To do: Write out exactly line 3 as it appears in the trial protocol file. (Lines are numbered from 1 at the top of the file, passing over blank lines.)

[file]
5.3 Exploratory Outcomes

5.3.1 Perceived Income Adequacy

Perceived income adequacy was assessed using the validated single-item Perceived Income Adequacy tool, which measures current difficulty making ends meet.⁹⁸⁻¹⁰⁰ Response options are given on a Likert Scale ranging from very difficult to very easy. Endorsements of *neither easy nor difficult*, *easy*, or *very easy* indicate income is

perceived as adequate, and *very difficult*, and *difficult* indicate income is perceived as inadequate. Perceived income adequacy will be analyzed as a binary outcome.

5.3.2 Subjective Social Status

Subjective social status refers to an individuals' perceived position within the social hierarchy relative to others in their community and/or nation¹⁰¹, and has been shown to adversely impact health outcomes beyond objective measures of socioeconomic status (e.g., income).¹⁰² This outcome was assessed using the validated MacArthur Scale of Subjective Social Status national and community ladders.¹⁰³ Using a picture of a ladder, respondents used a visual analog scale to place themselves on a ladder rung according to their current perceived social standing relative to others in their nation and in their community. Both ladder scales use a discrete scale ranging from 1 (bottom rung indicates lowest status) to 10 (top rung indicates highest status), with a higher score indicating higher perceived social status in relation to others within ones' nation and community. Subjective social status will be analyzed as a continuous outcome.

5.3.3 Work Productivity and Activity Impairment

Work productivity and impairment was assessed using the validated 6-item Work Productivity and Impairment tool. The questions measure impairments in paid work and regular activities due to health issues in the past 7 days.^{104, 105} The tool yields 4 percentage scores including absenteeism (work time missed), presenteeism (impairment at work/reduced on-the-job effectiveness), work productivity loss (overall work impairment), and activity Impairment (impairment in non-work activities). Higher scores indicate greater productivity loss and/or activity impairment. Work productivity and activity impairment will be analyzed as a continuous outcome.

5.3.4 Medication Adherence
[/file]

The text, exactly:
Perceived income adequacy was assessed using the validated single-item Perceived Income Adequacy tool, which measures current difficulty making ends meet.⁹⁸⁻¹⁰⁰ Response options are given on a Likert Scale ranging from very difficult to very easy. Endorsements of *neither easy nor difficult*, *easy*, or *very easy* indicate income is